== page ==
would be denying the truth to say that the stories had not aroused

suspicion. Japan answered just as the United States would have answered

in her place, an answer that left no room for doubt. Not only did the

Japanese Foreign Minister deny that Japan had been asked by Mexico or

Germany to join against the United States, but he added more than is

absolutely necessary in diplomatic circles; he added that even if such

a proposal had come, it would have been rejected at once.



This is exactly such an answer as the United States would have given to

any friendly country. The answer did more to bind the friendship

between the two countries than many years of official visits and formal

expressions of goodwill could possibly have done. The Japanese people

were glad that such an answer had been sent by their government. In

fact, the Japanese Ambassador in this country, in speaking of the

matter said, "We cannot condemn the plot too strongly. Our Foreign

Minister and Premier have expressed the feeling of the Japanese

Government and the Japanese people. And it is not alone the government;

but the people are back of the government in denouncing the intrigue.

In one way it is unfortunate, because we do not feel flattered at the

thought of being approached for such an object; but the incident, on

the other hand, is certain to have the good effect of putting us in a

true light before the world, and of binding our friendship with

America. We have a treaty alliance with Great Britain, and owe

allegiance to the Allied cause. In Japan we place above everything else

our national honor, which involves faithfulness to our treaties."



Germany never supposed that she would be the means by which Japan and

the United States, instead of being thrust further apart, would be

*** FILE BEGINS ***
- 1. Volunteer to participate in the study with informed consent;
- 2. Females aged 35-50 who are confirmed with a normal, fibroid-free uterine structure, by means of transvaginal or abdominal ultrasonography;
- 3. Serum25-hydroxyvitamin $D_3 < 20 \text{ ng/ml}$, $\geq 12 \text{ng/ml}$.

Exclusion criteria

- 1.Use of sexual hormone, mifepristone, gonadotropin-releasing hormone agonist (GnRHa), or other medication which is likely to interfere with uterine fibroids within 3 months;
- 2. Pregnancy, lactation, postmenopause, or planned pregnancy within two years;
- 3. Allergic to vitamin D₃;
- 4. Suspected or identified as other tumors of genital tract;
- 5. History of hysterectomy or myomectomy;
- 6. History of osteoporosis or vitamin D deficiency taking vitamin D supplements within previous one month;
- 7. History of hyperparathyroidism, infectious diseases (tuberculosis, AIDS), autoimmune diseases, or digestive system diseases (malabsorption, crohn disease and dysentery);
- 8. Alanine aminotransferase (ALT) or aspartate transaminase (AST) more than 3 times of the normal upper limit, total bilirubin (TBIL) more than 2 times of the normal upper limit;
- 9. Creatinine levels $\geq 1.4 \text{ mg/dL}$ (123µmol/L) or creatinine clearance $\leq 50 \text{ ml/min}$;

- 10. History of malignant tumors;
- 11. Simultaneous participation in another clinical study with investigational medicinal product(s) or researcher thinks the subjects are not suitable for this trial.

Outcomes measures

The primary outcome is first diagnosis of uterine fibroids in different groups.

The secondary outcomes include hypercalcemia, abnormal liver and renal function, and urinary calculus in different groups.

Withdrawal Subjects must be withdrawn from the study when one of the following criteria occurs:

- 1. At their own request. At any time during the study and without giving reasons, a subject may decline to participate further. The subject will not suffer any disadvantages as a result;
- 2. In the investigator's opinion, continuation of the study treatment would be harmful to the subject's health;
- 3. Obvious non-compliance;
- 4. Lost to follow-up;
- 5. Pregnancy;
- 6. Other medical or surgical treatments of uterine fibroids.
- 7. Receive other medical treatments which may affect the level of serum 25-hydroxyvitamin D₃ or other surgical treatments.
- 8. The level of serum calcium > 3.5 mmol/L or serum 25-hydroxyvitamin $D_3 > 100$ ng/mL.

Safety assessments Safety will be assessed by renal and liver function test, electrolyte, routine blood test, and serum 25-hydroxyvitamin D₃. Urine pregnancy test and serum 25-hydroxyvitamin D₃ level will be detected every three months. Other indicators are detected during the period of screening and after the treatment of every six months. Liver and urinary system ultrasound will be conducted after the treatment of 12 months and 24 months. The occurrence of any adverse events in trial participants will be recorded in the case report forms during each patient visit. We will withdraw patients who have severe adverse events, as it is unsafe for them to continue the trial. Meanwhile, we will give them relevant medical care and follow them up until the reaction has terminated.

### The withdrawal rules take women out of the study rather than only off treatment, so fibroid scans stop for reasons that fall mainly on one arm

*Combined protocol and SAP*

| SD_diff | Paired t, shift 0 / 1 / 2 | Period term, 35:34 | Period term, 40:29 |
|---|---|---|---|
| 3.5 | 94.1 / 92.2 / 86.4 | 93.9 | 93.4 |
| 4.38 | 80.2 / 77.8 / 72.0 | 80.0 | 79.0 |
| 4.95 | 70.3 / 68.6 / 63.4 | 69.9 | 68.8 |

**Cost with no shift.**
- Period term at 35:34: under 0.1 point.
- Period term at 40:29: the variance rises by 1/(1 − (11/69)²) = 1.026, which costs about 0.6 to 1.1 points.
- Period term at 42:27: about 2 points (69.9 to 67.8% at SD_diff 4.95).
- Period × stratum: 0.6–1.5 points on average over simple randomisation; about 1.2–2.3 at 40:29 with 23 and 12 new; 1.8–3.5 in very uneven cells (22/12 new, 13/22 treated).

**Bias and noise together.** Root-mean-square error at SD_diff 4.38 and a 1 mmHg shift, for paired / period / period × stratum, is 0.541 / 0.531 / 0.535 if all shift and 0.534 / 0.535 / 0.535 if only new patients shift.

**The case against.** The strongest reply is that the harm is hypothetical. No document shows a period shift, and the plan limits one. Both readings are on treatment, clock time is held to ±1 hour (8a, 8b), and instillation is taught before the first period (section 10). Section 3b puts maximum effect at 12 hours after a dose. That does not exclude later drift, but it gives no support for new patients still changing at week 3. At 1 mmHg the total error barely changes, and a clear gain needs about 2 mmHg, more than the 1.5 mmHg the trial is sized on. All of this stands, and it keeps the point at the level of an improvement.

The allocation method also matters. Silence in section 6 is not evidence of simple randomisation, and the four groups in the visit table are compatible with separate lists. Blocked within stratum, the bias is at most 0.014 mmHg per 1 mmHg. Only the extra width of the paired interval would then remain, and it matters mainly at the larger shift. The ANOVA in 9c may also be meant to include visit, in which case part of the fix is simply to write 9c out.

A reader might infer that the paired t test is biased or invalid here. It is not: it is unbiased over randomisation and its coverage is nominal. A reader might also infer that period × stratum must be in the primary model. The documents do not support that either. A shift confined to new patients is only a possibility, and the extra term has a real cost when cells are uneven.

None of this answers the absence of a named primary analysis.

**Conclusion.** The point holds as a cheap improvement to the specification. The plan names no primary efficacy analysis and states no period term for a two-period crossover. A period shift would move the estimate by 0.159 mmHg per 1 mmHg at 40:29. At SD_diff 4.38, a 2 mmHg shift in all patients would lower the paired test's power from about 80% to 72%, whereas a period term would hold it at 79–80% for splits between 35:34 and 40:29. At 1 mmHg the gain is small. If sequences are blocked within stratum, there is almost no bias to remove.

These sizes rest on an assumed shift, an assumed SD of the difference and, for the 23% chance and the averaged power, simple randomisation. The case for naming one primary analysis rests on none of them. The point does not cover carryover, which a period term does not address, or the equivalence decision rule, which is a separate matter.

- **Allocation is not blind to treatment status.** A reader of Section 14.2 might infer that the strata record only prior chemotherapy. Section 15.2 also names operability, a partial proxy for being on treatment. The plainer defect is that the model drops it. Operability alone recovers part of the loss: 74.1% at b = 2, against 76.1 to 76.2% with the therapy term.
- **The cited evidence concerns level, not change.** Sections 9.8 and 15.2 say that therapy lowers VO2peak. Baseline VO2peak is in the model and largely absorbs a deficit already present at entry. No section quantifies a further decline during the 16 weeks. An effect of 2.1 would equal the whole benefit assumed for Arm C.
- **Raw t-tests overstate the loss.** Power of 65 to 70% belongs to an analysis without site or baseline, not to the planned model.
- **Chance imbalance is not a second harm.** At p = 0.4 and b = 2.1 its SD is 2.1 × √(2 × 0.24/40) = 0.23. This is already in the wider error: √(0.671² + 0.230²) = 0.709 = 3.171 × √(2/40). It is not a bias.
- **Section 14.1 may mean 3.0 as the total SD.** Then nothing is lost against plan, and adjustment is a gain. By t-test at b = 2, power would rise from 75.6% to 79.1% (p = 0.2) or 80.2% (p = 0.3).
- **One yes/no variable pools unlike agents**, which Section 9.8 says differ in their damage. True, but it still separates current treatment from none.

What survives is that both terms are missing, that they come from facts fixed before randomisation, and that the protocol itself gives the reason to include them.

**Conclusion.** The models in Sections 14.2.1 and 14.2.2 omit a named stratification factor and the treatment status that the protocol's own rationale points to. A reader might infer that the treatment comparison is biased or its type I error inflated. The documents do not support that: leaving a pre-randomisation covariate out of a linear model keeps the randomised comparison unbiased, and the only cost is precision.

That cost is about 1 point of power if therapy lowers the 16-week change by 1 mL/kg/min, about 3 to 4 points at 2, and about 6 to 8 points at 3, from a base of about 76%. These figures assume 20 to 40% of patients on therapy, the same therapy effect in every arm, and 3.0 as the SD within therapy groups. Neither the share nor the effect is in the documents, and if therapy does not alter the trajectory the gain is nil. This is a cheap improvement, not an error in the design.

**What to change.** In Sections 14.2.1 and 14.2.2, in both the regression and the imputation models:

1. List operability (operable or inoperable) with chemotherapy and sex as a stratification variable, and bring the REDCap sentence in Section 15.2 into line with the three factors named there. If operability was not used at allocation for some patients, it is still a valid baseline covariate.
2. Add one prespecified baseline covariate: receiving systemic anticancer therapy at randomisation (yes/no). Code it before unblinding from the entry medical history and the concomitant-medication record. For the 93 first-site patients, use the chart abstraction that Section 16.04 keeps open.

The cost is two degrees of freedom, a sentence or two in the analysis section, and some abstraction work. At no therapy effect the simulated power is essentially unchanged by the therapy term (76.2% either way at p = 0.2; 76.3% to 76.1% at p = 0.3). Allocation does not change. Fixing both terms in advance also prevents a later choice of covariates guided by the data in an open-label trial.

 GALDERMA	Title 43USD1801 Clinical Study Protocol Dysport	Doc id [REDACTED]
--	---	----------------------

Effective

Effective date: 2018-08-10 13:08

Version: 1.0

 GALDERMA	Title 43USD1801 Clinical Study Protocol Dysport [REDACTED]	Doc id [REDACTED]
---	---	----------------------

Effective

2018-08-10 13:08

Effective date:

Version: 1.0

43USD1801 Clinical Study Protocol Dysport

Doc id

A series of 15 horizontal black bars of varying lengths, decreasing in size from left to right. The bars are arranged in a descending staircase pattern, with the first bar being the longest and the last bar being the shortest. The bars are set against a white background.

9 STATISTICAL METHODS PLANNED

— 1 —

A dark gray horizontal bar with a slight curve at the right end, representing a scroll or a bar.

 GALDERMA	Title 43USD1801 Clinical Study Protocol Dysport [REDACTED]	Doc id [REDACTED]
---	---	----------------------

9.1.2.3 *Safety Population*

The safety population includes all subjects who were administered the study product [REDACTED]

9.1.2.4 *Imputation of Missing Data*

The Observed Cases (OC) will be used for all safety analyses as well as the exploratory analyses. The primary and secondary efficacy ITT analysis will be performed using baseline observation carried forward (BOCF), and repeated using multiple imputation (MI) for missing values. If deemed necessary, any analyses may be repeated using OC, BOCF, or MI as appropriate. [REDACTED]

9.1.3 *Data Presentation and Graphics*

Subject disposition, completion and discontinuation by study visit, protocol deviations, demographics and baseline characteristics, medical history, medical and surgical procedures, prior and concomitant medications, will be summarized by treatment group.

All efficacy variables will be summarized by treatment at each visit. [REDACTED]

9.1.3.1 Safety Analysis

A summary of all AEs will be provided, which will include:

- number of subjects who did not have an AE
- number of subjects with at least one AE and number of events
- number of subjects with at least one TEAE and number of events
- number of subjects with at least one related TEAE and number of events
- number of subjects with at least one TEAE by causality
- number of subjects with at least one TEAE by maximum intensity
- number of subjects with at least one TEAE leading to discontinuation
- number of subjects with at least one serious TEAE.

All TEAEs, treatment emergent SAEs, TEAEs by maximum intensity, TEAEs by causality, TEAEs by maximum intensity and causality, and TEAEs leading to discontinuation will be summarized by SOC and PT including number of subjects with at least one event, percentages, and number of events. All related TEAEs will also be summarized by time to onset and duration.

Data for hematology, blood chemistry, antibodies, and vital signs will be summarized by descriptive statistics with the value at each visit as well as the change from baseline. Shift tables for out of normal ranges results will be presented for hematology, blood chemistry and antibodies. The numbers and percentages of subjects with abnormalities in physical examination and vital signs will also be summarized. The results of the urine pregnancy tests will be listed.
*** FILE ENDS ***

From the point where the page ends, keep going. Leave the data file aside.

drawn closer together. Germany dreamed a different sort of dream.

Judging other nations by herself, she did not expect England to come to

the aid of Belgium and France, and now she had made another mistake.

She had set both Japan and Mexico down as the natural foes of the

United States, waiting only for a favorable opportunity to strike.



The answer from Mexico was not so satisfactory as that from Japan.

Villa, the famous Mexican bandit chief, when he conferred on the border

with Major-General Scott as to the firing at Naco, it is said, had

whispered to the American General a story of Japanese conspiracy in

Mexico City. He claimed that the captain of a Japanese vessel in a

Mexican port had spoken of the natural ties of friendship that should

exist between Mexico and Japan, and had also spoken of the United

States as the natural enemy to both countries. Villa had boasted loudly

that, if war came between Japan and the United States, Mexico would be

found fighting for her American neighbor. But later, when the United

States recognized Carranza as ruler of Mexico and turned against Villa,

the bandit chief hastened to seek aid against his "neighbor," from

Tokio. Needless to say, he failed.



General Huerta's effort to start a new revolution in Mexico, after he

returned to the United States from Spain, has been traced directly to

the Germans. He, too, looked hopefully for aid from Japan, but was

disappointed.



Before the United States had recognized the Carranza government, the

Carranza officials displayed great affection for the Japanese Minister

who had been sent to their country, and for Japan. But the government

at Tokio knew that the display was merely made for American eyes, and

carefully avoided any warm response. Thus has Zimmermann's scheme come

to be called his "back-stairs policy" and "the plot that failed."



Thanks to the discovery of the Zimmermann plot, Japan and the United

States understand each other better, and are growing more and more

friendly. Mexico is keeping her troubles to herself and has all she can

do in straightening out her own affairs. The boys and girls in America

will hope, if baseball and football will teach the Mexicans to play

fair, that these games and others like them will become as popular

there as they are in the United States.



* * * * *



A man is a father, a brother, a German, a Roman, an American; but

beneath all these relations, he is a man. The end of his human destiny

is not to be the best German, or the best Roman, or the best father,

but the best man he can be....



Though darkness sometimes shadows our national sky, though confusion

comes from error, and success breeds corruption, yet will the storm

pass in God's good time; and in clearer sky and purer atmosphere, our

national life grow stronger and nobler, sanctified more and more,

consecrated to God and liberty by the martyrs who fall in the strife

for the just and true.



GEORGE WILLIAM CURTIS.